Diversions :: Division Day/Navigating Sustainability

(Diversions, a recurring feature on Aquarium Drunkard, catches up with our favorite artists as they wax on subjects other than recording and performing.)

I started the Diversions feature earlier in the year in an effort to create a forum on AD for artists to discuss topics outside the realms of what we typically read about in interviews, reviews and/or profiles. Today's entry, courtesy of Division Day's Kevin Lenhart, is a perfect example.   The band's sophomore LP, Visitation, is out now via local outfit Dangerbird Records. Division Day kick off their tour tomorrow night, in Los Angeles, at Spaceland.

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Navigating Sustainability:   I’m wary of bringing up the issue of sustainability in conversation.   It is something I have gone to great lengths to educate myself about, and for that reason, I run the risk of sounding like I’m lecturing people whenever the topic is broached (Brief bio: I have done a good deal of reading on sustainable economics, restorative industrial practices, and green urban development. I’ve also attended several green building and design expos, become certified as a LEED green building inspector, and currently work with a national sustainability advocacy group developing a center to help people adopt more ecologically benevolent lifestyles).   I don’t like to get up on a soapbox and decry all the bad that surrounds us.   That does more harm than good; environmentalists already suffer enough contempt, a good deal of it deserving, from people who have had run-ins with arrogant hippies or self-righteous Prius owners (nothing wrong with a Prius, but it isn’t going to save the world, and yippie snobbery is bullshit).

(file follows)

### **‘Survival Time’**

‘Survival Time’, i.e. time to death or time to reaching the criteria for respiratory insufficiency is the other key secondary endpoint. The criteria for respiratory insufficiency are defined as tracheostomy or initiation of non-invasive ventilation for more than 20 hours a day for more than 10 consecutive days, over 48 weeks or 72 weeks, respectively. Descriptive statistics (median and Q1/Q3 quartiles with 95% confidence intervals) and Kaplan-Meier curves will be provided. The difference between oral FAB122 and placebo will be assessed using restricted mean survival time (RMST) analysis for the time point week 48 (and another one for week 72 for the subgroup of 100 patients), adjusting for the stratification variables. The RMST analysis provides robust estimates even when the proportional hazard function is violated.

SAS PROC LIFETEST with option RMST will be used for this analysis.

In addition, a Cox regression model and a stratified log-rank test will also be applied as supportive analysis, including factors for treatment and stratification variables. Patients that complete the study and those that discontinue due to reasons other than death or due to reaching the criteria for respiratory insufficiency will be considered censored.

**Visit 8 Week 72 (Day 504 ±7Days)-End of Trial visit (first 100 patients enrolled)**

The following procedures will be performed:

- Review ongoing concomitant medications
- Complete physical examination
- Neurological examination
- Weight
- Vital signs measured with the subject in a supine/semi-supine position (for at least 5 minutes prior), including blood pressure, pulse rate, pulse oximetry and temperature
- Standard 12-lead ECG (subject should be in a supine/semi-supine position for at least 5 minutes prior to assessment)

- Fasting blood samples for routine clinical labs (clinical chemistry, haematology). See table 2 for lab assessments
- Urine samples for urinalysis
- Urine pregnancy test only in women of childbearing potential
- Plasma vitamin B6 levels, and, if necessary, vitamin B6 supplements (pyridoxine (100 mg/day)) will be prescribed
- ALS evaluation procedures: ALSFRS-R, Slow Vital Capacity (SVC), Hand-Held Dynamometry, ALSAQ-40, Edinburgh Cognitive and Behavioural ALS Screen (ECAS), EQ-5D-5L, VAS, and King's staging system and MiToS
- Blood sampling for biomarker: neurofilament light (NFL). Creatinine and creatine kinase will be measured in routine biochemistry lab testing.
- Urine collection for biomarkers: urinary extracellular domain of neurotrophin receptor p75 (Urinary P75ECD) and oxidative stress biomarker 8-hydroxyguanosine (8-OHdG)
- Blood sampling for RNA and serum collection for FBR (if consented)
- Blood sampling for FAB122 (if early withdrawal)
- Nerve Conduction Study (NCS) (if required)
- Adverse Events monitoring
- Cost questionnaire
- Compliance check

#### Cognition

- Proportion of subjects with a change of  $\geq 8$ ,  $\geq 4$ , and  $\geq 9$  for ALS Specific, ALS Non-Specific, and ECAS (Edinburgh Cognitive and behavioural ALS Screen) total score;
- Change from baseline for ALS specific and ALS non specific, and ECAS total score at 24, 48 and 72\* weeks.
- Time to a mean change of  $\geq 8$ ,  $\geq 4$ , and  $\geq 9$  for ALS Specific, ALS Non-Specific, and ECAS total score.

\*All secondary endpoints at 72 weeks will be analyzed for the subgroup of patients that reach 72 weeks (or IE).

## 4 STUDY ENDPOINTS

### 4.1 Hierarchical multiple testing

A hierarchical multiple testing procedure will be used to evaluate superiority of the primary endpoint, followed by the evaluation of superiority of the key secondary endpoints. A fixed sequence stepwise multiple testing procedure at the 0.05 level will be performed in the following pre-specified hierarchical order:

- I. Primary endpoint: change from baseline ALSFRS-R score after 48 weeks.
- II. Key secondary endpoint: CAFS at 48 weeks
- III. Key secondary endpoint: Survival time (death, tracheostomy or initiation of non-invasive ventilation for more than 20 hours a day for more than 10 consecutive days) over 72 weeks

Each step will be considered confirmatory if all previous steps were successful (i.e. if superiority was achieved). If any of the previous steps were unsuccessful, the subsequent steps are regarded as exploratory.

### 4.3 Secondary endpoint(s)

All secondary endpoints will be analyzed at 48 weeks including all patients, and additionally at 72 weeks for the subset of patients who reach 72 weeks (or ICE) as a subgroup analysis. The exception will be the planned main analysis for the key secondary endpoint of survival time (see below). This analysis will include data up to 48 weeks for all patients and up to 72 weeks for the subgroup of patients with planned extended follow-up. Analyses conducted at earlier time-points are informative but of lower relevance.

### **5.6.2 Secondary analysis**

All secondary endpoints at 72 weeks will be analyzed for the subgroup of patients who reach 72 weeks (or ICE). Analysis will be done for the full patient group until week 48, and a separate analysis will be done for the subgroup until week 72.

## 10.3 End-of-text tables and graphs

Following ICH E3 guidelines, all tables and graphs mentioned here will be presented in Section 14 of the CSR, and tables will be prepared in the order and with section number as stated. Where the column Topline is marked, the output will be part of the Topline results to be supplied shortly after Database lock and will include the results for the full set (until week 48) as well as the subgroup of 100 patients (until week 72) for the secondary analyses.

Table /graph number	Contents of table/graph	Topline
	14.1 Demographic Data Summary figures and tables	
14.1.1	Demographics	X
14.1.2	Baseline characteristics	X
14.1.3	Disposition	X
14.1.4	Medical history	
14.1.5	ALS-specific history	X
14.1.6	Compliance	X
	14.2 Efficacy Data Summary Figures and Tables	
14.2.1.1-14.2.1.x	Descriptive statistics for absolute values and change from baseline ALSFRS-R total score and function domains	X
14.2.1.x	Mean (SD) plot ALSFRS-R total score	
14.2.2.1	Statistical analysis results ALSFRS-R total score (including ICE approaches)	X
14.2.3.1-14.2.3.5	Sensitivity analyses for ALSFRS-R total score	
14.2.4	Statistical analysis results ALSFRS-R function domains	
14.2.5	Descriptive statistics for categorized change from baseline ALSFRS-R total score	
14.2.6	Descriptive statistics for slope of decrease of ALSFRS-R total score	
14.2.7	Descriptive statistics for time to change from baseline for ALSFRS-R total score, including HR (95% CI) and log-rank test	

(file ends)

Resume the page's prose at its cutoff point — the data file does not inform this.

This leads me to my point for this piece: before meaningful progress toward environmental restoration can occur, the people driving the sustainability movement must sort out their public relations dilemma.   At the most fundamental level, we all need to be using less. That means less food, energy, water, which in turn means smaller houses, fewer possessions, no more lawns, way less meat-eating, way less travel, etc.   If one asks “What can I do to reduce my impact on the planet?” they will be answered with a seemingly infinite list of long-enjoyed comforts that they must now voluntarily forswear.   Furthermore, many ecologically sound lifestyle changes end up costing a person more money than they are accustomed to paying (at least initially; energy bill savings and cultural and physical health benefits will accrue over time and generally cancel out the added up-front costs of buying more sustainable appliances, organic food, natural cleaning products and the like, but that immediate sting at the register is a tough hurdle to get over).

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